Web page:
Though the second inauguration of Barack Obama is unlikely to recapture the excitement of his first — 1.8 million attended four years ago, but half as many are expected this time — one aspect of the inaugural festivities may be more hotly anticipated this time around. For all the fascination surrounding 2008's bridal-inspired Jason Wu gown, the next four years saw Michelle Obama's transformation from image-challenged campaign spouse to international style icon. And if the second inaugural ball gowns of her predecessors are any indication, that could result in a riskier look on Monday.
While four years in the White House seem to make presidents age twice as fast, the maturation of First Ladies' style tends to be positive — in the eyes of the press, at least.
Hillary Clinton's first gown inspired a Chicago Tribune piece entitled “Hillary’s Fashion Crimes” in 1993, but four years later her second inaugural wardrobe drew applause. Clinton landed on the cover of Vogue in her husband’s second term. Likewise, though Laura Bush's first inaugural wardrobe drew careful groans ("a little more festive than you might expect," "not a dress that I might have imagined"), her second inaugural wardrobe drew raves. “After four years in the White House, Mrs. Bush's style has gone from serviceable to dynamic,” Washington Post fashion critic Robin Givhan wrote. “The dress was also undeniable evidence her aesthetic sensibility has become more sophisticated, more refined and unabashedly rich.” A USA Today article pinpointed Bush's panned fashion debut as the beginning of her "style evolution": “[N]ot long after that stumble, the first lady turned up in the June 2001 issue of Vogue in Oscar de la Renta. Since then, her look has evolved as her collaboration with de la Renta has grown."
“If you look back at many First Ladies’ second inaugural gowns they make more of a statement about the individual rather than the position and the moment,” says Kate Betts, former editor of Harper’s Bazaar and author of Everyday Icon: Michelle Obama and the Power of Style. (To her point, in 2005 the Washington Post wrote of Laura Bush’s second inaugural wardrobe, “In making her choices, de la Renta says, Mrs. Bush focused on her own sense of style and not on how a particular color or silhouette might look on television, from a distance or in the pages of history.”)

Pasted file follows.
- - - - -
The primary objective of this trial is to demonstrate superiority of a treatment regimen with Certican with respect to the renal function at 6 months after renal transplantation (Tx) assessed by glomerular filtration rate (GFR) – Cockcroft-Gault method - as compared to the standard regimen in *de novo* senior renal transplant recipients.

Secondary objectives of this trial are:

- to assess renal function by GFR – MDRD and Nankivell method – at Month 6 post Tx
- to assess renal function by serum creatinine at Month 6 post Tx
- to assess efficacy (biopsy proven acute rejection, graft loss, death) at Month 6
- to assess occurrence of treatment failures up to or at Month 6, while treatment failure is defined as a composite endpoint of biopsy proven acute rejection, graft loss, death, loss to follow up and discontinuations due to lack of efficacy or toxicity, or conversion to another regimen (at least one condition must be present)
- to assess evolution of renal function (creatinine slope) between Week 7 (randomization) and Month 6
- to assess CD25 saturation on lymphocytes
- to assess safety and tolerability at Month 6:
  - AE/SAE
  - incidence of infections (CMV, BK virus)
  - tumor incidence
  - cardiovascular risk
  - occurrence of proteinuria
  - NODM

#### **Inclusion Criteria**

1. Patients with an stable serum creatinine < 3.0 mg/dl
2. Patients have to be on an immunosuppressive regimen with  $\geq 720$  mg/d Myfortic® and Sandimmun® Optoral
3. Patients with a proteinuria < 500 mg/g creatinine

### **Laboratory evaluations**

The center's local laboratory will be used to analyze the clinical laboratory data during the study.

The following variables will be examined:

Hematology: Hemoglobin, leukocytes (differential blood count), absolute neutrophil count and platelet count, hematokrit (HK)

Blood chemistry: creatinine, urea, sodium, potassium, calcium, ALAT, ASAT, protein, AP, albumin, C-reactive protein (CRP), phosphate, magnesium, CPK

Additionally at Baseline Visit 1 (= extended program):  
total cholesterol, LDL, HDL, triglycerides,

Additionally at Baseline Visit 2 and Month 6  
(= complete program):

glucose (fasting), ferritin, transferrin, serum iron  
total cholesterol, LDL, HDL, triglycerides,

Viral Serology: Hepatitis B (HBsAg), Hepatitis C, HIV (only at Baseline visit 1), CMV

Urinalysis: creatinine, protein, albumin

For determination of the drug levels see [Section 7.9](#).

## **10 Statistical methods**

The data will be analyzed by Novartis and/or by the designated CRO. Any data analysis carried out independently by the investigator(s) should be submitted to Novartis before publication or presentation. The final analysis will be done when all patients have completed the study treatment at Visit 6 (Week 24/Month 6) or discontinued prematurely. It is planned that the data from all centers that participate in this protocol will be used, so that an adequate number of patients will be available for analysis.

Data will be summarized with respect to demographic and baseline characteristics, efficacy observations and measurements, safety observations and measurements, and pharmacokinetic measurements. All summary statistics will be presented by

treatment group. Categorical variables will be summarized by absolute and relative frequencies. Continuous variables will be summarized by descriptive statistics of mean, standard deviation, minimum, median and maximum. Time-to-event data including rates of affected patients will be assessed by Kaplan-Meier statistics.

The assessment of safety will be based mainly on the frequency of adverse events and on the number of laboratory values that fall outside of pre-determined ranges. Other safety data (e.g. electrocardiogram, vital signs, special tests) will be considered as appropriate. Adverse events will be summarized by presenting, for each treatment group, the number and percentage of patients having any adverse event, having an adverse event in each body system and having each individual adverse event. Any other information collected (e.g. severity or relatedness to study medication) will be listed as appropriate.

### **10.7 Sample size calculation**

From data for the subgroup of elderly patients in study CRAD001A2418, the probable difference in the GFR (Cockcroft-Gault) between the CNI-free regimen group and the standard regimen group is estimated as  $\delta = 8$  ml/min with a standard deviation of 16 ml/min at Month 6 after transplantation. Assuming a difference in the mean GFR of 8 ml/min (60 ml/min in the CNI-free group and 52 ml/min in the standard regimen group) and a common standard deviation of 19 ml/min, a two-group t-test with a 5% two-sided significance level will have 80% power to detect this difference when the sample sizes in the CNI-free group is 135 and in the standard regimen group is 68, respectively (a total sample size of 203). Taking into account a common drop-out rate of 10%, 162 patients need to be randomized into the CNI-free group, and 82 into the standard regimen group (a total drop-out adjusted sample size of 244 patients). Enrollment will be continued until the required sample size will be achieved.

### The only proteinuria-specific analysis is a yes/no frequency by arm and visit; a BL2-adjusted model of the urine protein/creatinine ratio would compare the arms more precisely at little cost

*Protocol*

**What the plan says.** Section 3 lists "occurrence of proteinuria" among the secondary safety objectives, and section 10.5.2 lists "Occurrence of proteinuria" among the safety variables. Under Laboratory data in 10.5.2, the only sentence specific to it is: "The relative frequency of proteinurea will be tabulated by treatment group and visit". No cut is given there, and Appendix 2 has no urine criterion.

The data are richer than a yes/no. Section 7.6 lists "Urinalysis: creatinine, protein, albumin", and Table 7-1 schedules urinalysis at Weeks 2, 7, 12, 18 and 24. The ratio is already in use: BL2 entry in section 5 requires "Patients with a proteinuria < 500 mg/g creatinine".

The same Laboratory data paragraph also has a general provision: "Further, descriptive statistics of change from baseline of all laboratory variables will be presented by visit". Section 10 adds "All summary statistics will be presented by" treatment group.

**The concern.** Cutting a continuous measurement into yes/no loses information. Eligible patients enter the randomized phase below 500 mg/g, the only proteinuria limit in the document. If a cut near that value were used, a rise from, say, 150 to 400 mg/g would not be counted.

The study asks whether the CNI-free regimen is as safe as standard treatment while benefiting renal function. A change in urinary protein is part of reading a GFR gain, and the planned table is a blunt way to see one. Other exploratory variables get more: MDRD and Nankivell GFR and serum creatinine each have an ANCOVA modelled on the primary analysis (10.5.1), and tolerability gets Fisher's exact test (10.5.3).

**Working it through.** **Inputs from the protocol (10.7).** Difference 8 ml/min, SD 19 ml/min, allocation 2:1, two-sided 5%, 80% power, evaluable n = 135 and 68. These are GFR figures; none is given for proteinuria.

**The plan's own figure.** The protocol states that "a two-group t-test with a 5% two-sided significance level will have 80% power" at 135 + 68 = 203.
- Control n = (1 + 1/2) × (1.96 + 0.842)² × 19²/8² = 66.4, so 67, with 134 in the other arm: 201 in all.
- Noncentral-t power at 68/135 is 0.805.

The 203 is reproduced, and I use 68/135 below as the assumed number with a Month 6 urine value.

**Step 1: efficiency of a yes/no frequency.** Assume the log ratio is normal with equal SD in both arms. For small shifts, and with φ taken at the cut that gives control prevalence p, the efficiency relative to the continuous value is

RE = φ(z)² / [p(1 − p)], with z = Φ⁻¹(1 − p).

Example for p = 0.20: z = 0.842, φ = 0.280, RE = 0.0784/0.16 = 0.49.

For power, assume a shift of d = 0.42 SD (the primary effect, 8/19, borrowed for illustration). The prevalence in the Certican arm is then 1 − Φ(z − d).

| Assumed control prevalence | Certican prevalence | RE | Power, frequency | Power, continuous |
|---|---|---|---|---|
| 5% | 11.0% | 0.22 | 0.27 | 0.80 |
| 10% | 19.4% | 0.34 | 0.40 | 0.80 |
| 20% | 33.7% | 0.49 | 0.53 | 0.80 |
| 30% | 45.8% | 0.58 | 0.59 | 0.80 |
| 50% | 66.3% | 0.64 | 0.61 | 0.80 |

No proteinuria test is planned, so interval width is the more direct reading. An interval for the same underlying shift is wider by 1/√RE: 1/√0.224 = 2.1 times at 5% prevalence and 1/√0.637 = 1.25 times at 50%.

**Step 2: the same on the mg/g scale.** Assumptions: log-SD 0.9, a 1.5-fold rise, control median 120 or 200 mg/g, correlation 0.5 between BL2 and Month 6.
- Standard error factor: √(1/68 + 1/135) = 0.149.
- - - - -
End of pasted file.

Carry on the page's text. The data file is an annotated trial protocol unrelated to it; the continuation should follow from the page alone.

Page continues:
Likewise, with a Vogue cover under her (Alaïa) belt, favorability ratings higher than her husband’s, and her years as a source of suspicion for voters long behind her, Mrs. Obama would be well poised to make a more personal statement this time around. Mikki Taylor, author of Commander in Chic: Every Woman's Guide to Managing Her Style Like a First Lady believes her style has already changed: “Mrs. Obama's style has definitely evolved over the last four years. While she still works her ‘classic with a twist’ style ever so well, she's more fearless in that she mixes patterns, texture, color and eye-catching accessories at every turn now,” she explains.
But because only first inaugural gowns traditionally appear in the Smithsonian’s First Ladies' Modern Gown Gallery, second gowns rarely inspire the remembrance of the first — even though a number of second gowns have been more fashion-forward and universally praised.
For MObama watchers, speculating about what she will wear for her second inauguration has joined the ranks of “Who Shot J.R.?” in pop culture mysteries. In a recent study of the first lady's style evolution, the New York Times' Cathy Horyn points out that, unlike previous First Ladies, Obama has resisted hitching her wagon to one favored designer, wearing as many as 50 different labels in a single year. Deducing who will win this year’s fashion designer equivalent of a lottery ticket is, consequently, nearly impossible — not that onlookers and fashion insiders aren't trying. The New York Times profile also calculates that Obama’s appearance in a label is worth nearly $14 million dollars to a brand.
But perhaps the most important inaugural gown clue that Horyn's article provides comes in the form of an anonymous quote from a designer who has dressed her: "She’s more confident now."
Will that confidence manifest itself on inauguration night? “I don't know why, but I feel like she will make a statement in this way at the inaugural this time around,” Betts continues, offering perhaps the most surprising theory of all: "For the inaugural we may see her repeat a gown she's worn before." Obama did, after all, repeat a Michael Kors dress on election night. But a style icon repeating a gown on the most heavily photographed night of her year? Now that really would require confidence.